And really, why should anyone, gay or straight, feel that they need a politician's personal approval of who they sleep with? Demanding approval of one's lifestyle implies that it's someone else's business. It's not. We cannot demand that the government stay out of our bedrooms because "it's no one's business but our own" and simultaneously demand approval of what we do there. The whole point of it being no one else's business is that you DON'T need approval from someone else. Ultimately, "mind your own business" will secure more rights for gay AND straight people than societal approval ever will.

--Tiffany
I'm glad that the debate over The Marriage Protection Act stopped, the only thing that I am worried about is that when it goes to be voted on that it will pass. I believe everyone has the right to marry who they want and if the Churches don't want to do its then to bad for them.
>Fine - Churches all over the USA can refuse to marry people. The >State has a responsibility to provide equal rights to all of our >citizens. The State cannot refuse to grant these people civil unions.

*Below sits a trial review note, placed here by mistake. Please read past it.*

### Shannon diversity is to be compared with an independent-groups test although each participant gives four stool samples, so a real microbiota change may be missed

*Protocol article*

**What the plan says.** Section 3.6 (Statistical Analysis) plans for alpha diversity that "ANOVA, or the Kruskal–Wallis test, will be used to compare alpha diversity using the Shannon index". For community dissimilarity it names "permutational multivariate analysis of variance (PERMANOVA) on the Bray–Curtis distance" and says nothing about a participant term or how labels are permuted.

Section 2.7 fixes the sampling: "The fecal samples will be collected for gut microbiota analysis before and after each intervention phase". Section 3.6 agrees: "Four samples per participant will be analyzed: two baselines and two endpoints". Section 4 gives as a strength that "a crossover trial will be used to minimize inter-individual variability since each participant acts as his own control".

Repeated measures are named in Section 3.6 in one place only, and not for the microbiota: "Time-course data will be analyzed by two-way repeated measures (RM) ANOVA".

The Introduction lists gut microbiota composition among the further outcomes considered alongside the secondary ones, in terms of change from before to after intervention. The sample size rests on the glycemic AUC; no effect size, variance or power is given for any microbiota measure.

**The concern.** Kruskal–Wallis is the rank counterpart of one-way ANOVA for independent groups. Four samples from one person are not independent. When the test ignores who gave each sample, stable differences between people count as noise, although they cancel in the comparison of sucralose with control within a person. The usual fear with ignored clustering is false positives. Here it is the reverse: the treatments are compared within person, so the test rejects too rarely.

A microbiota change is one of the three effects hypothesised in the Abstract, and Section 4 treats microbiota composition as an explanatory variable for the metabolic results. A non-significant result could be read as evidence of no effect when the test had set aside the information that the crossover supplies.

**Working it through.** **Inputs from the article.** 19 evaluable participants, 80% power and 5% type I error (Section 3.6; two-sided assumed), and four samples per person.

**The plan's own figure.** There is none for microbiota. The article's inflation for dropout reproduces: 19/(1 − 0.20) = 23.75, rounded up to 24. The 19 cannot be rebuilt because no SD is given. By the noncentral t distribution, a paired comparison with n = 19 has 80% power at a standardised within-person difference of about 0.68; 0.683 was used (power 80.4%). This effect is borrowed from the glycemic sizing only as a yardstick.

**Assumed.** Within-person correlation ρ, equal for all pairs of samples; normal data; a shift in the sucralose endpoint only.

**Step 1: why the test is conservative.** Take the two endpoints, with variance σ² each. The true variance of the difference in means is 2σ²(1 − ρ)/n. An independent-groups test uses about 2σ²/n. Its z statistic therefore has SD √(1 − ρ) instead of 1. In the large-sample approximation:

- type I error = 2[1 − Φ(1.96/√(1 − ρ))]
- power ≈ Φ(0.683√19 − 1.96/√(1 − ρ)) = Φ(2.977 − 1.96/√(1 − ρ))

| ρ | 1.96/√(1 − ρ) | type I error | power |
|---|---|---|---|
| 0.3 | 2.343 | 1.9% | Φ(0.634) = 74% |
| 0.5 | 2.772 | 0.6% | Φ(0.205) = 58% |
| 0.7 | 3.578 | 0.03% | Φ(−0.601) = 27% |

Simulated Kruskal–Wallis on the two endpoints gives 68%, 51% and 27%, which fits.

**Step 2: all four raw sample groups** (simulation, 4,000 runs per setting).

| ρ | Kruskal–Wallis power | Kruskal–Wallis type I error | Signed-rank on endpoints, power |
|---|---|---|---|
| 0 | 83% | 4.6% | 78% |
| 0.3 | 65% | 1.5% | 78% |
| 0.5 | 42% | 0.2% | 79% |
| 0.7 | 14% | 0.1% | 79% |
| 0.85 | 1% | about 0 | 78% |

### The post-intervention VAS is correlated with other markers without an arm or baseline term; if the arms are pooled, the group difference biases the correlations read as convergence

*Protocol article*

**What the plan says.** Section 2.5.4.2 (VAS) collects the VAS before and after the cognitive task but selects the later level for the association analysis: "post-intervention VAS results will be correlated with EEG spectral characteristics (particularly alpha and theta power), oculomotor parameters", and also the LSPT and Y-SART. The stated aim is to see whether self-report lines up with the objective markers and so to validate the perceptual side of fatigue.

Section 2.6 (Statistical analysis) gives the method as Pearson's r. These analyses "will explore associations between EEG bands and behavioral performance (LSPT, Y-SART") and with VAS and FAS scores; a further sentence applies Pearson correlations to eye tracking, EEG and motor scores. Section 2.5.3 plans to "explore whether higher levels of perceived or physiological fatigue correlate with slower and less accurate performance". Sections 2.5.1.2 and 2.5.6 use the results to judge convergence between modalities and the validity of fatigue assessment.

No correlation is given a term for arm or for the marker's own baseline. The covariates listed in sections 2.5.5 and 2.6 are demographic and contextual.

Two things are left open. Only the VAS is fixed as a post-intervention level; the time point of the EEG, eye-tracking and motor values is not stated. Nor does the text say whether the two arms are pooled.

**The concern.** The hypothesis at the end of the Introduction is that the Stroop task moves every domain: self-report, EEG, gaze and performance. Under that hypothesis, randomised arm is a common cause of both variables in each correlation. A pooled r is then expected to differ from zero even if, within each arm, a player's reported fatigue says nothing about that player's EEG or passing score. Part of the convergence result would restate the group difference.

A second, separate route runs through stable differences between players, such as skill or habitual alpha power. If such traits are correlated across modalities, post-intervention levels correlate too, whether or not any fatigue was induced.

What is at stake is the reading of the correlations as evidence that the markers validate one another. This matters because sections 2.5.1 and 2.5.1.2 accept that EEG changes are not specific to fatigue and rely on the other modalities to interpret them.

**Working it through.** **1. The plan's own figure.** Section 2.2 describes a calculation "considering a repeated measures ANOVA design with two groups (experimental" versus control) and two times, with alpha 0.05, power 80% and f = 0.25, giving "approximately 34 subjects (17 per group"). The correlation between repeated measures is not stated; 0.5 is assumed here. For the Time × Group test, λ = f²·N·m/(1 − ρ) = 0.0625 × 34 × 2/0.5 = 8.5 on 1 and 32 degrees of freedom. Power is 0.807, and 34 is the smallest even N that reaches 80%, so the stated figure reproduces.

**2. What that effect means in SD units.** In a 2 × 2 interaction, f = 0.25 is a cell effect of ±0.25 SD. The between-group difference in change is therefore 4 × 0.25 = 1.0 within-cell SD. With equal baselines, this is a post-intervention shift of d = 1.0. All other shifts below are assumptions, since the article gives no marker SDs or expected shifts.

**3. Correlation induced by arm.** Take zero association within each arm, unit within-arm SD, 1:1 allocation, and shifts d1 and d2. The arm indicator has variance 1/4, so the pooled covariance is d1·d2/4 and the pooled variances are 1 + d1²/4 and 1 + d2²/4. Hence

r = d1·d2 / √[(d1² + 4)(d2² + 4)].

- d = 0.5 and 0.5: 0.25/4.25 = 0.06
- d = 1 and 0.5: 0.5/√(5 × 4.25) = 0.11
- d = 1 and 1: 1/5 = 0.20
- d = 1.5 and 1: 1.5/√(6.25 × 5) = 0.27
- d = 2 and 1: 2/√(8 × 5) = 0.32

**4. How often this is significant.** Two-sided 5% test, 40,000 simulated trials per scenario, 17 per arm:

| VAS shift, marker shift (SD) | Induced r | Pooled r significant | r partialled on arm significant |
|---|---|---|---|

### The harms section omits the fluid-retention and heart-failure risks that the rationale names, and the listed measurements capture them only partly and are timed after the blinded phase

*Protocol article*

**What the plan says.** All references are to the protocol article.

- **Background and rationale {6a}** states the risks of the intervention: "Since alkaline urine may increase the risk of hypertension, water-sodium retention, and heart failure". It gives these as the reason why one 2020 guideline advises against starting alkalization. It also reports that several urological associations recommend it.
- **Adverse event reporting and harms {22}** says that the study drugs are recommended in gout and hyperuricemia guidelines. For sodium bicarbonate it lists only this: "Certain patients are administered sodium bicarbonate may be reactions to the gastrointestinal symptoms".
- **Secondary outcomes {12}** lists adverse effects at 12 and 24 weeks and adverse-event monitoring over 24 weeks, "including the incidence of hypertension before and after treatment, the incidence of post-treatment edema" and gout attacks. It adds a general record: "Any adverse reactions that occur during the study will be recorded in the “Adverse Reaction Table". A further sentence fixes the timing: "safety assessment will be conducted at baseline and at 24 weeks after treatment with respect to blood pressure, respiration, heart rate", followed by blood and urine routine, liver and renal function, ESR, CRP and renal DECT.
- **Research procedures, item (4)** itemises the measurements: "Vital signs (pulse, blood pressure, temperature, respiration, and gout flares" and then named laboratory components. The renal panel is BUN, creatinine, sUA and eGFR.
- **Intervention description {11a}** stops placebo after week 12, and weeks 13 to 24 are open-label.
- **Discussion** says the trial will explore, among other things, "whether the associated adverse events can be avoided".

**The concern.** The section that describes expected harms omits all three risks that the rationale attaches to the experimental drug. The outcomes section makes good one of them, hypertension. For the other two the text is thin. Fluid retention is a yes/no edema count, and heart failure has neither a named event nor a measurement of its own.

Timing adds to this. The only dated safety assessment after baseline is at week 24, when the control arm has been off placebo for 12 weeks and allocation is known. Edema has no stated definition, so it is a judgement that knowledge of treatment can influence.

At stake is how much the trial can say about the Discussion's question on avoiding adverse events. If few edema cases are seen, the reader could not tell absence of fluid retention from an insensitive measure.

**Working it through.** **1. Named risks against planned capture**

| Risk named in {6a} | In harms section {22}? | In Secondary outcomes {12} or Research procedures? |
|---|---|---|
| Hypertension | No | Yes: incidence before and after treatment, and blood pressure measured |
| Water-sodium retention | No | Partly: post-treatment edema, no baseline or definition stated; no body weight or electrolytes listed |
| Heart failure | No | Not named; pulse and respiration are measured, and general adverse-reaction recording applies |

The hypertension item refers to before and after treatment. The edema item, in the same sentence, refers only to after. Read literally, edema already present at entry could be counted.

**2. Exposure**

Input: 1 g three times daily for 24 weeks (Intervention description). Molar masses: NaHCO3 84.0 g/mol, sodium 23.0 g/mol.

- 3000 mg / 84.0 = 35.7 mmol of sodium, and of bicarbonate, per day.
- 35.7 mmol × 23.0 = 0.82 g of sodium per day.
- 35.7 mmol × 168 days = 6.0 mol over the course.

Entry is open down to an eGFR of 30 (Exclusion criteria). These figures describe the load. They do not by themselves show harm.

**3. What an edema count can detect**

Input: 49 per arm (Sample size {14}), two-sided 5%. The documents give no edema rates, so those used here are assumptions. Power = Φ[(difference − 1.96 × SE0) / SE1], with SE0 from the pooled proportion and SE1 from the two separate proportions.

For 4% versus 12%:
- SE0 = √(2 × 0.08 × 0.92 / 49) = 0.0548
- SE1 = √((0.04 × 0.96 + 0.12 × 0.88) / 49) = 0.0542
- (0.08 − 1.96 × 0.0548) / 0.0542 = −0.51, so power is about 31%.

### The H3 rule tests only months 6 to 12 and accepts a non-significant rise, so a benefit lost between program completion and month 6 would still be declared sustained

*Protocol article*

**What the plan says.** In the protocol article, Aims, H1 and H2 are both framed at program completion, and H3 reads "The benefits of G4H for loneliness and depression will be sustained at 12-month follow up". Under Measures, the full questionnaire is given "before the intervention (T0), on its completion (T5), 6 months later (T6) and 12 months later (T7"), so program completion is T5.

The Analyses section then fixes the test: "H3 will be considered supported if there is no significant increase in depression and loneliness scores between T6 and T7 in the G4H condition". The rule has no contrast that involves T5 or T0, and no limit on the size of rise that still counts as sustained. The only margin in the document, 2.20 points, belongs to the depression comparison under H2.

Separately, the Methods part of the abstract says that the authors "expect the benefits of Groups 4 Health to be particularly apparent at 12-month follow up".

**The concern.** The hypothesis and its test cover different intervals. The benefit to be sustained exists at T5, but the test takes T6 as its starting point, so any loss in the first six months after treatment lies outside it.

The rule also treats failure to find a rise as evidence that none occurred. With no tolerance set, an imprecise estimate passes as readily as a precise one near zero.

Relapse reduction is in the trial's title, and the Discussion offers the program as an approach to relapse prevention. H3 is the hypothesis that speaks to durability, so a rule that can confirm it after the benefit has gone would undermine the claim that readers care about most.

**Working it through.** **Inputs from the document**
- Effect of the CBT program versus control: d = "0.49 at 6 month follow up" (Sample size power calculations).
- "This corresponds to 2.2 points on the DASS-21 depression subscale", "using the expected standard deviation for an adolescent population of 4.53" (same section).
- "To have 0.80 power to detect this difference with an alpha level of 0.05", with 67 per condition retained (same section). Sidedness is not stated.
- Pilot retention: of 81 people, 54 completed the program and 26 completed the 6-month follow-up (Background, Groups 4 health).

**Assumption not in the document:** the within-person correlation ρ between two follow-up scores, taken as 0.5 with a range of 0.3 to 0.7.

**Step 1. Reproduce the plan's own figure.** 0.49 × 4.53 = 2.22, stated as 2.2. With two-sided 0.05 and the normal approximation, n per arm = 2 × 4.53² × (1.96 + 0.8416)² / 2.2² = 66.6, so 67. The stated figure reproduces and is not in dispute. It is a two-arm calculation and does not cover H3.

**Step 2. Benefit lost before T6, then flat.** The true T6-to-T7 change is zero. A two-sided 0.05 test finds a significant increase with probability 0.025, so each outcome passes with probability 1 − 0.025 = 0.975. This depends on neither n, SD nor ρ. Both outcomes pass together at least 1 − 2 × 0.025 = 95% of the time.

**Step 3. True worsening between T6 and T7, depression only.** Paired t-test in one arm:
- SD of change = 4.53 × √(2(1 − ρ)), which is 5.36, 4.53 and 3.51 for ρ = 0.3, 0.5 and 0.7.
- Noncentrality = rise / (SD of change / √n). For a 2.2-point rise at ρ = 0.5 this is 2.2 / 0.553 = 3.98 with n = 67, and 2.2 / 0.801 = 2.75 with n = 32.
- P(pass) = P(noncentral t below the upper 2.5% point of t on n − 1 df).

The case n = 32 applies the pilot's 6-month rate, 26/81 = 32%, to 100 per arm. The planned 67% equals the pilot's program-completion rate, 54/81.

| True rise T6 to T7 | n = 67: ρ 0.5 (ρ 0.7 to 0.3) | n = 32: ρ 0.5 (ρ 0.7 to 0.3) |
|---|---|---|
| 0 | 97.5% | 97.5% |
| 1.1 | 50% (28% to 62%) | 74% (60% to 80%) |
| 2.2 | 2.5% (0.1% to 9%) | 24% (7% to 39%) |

You are 100% on target. I don't think I've ever heard someone put it quite as concisely and perfectly as you just did. Most of the supporters are doing so to preserve to so-called "sanctity of marriage," but yet, this is marriage in a Christian sense that they are looking to preserve. Marriage exists in very diverse forms and in every society in the world (in fact, as many Anthropologists have noted, it is one of the few institutions that seems to exist everywhere), and of course, because of this, the definition of what marriage is will differ from place to place (and religion to religion). To define marriage as marriage in a Christian sense of the world is oppressive not only to homosexuals, but to non-Christians as well. It is the DUTY of the state to grant the same rights and privileges to any two people who wish to form a marriage/civil union/whatever you want to call it. If churches don't want to marry a couple for whatever reason, fine. They are private institutions, and participation is optional. However, to take the narrowly defined values of a church and apply those same values at the level of the government (it NOT being optional to be a resident of a city/state/nation and abide by the laws of a goverment) is completely unacceptable.